Enter “the percentage of new products that fail” into your favorite search engine, and you will see research that indicates that anywhere from 80 to 95% of new products fail. So how do you ensure your product is one of the few that succeeds? I have yet to find a magic formula, but in my experience as a product manager, there are a few shared traits that accompany most successful new product introductions .
Know your customer – There is a famous quote from Henry Ford “If I had asked people what they wanted, they would have said faster horses.” As customers, we tend to focus on improvements to what we have available to us and don’t always know how to verbalize exactly what we need. Because of this, we often must dive deeper into understanding both the job to be accomplished, as well as the users accomplishing said job. Moreover, we must develop an understanding of what users consider important and/or essential to accomplishing the job in question. Do customers put a premium on efficiency, speed, accuracy, ease of use, safety, accessibility, cost, or all of the above? There are many methodologies for determining this. Some qualifiers that we use at DME Forensics include customer personas, customer journey maps and voice of the customer (VOC). We also utilize an ideas portal, where customers can share ideas for improvements or requested features as well as vote on features others have proposed.
What is the competition? – Sometimes this is obvious, sometimes it is not. I once read a business case on Southwest Airlines, where they viewed their primary competitor for regional air travel, not as competitive airlines, but traveling by car. This illustrates how the best alternative to your solution may be a company offering a similar solution, or it may be something entirely different. When Jimmy and Tyler, our founders, first developed DVR Examiner 1.0, they found their biggest competitor for uncovering video evidence from DVRs was not a competing software, but rather the ability to play video directly through the DVR that recorded said footage. Recovering footage through DVR Examiner offered a faster, less tedious recovery process as compared to attempting to recover from the DVR itself, highlighting an obvious value proposition.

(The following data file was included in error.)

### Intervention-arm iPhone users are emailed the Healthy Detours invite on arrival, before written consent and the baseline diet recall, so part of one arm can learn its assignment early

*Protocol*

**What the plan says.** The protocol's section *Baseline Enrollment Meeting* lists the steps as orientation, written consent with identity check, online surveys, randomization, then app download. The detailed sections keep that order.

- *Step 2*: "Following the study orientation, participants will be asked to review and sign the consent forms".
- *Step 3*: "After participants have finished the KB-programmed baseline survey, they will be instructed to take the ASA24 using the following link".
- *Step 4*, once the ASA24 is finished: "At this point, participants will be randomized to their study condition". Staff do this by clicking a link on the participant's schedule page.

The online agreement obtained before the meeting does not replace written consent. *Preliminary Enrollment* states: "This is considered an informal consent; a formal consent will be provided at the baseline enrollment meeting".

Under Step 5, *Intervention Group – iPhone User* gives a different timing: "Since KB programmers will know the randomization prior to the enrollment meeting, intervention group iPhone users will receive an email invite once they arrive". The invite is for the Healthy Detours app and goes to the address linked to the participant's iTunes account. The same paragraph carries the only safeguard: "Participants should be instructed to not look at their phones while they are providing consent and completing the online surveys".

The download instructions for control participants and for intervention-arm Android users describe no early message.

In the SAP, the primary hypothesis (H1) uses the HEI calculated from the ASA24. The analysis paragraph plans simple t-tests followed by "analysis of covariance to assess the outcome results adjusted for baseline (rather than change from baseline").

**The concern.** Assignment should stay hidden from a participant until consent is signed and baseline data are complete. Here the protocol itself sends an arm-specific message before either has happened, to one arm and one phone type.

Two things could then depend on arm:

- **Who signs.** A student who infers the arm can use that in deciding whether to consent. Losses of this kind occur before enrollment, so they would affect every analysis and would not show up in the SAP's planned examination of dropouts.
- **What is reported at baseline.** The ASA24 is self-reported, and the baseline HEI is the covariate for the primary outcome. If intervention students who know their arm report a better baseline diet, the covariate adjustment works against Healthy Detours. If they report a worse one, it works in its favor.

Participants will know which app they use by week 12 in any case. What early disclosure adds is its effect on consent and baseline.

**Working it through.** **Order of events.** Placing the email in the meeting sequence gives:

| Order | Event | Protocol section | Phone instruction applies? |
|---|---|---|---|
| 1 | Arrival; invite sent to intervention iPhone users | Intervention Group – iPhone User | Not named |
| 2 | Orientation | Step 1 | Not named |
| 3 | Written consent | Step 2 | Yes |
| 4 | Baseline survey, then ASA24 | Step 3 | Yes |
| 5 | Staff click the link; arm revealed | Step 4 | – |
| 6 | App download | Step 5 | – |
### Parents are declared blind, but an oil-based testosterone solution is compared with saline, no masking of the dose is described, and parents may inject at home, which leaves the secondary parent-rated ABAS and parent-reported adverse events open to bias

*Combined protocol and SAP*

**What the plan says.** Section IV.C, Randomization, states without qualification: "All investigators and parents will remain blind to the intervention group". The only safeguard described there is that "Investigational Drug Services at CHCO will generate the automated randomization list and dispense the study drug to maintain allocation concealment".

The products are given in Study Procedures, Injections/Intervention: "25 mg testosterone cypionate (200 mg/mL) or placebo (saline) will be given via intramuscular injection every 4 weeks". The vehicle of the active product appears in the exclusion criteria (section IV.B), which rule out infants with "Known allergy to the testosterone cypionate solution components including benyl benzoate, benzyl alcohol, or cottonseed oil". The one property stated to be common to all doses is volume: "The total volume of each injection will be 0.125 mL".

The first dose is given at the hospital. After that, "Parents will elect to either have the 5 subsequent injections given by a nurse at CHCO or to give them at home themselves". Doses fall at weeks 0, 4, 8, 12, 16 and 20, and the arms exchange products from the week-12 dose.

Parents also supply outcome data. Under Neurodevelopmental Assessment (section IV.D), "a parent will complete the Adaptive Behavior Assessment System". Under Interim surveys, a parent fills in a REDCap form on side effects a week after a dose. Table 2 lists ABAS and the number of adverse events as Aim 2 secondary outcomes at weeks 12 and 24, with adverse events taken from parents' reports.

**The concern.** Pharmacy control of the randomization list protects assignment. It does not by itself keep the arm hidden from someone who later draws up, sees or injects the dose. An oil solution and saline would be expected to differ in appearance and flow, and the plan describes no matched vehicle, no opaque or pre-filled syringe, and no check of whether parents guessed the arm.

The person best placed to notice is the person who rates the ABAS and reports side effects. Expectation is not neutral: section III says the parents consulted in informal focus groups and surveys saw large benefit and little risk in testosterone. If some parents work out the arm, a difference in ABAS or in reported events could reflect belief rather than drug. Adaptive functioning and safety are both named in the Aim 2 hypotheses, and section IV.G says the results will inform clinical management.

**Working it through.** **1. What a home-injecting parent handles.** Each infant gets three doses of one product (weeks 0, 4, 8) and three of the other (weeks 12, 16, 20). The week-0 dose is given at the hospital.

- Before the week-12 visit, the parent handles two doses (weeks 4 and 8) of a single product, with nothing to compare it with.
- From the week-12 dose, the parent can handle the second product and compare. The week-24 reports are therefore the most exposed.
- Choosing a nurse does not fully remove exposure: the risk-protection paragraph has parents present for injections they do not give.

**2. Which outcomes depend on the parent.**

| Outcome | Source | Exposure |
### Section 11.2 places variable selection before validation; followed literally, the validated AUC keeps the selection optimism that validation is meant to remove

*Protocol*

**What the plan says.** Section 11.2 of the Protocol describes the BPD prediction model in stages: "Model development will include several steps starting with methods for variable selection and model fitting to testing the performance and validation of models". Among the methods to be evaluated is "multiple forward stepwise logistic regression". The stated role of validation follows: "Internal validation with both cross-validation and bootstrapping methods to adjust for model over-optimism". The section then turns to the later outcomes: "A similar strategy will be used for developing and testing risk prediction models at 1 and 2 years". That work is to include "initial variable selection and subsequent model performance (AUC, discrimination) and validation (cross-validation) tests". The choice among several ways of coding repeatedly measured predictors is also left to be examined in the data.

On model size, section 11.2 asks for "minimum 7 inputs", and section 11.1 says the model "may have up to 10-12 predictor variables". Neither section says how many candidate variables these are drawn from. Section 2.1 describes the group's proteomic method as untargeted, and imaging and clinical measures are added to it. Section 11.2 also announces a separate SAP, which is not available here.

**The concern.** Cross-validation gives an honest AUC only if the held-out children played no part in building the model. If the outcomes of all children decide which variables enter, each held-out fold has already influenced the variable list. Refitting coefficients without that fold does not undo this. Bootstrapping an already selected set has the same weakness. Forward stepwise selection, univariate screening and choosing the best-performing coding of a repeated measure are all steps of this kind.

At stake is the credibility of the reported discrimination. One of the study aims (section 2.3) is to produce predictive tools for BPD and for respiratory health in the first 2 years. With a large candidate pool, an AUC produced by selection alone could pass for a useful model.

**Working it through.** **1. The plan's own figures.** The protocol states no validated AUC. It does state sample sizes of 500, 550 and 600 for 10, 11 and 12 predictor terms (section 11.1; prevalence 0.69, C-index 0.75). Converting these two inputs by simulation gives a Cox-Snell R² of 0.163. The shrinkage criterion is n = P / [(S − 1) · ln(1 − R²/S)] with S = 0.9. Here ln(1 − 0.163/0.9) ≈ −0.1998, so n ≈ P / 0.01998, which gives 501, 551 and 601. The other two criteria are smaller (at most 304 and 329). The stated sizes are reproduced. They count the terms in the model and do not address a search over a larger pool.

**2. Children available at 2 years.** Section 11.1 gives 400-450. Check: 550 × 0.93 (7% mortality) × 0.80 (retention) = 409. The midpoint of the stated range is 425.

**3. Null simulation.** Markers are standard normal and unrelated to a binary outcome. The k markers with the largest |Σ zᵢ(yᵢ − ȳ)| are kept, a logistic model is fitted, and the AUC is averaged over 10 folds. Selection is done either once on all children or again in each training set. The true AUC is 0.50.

Sweat the details – Every successful product team I have ever been a part of made their knowledge of customer needs and competitive solutions the basis of their product. I know this sounds like a given, but it is not always the case. Developing a product involves so many decisions concerning options, alternatives, and trade-offs that it becomes easy to lose focus. To combat this, outlining the minimal viable product, or MVP, often helps keep everyone focused on the most important aspects of the product. The word minimal is somewhat misleading. It doesn’t mean that the MVP is the minimal product, rather it is the minimal set of requirements for the product that must be included for the product to be released. By establishing this at the beginning of the development process, you set the bar for the product. It requires discipline and focus, and is made tremendously easier by establishing clear, effective processes, thorough testing, and an enthusiastic team. All of which we are lucky to have established at DME.
This particular blog is extremely timely as we finish up development on DVR Examiner 3.0, scheduled for release early next year. I’d love to take this opportunity to invite you to sign-up to be part of our beta test program and be among the first to see how we have incorporated the ideas in this article into our next generation of product.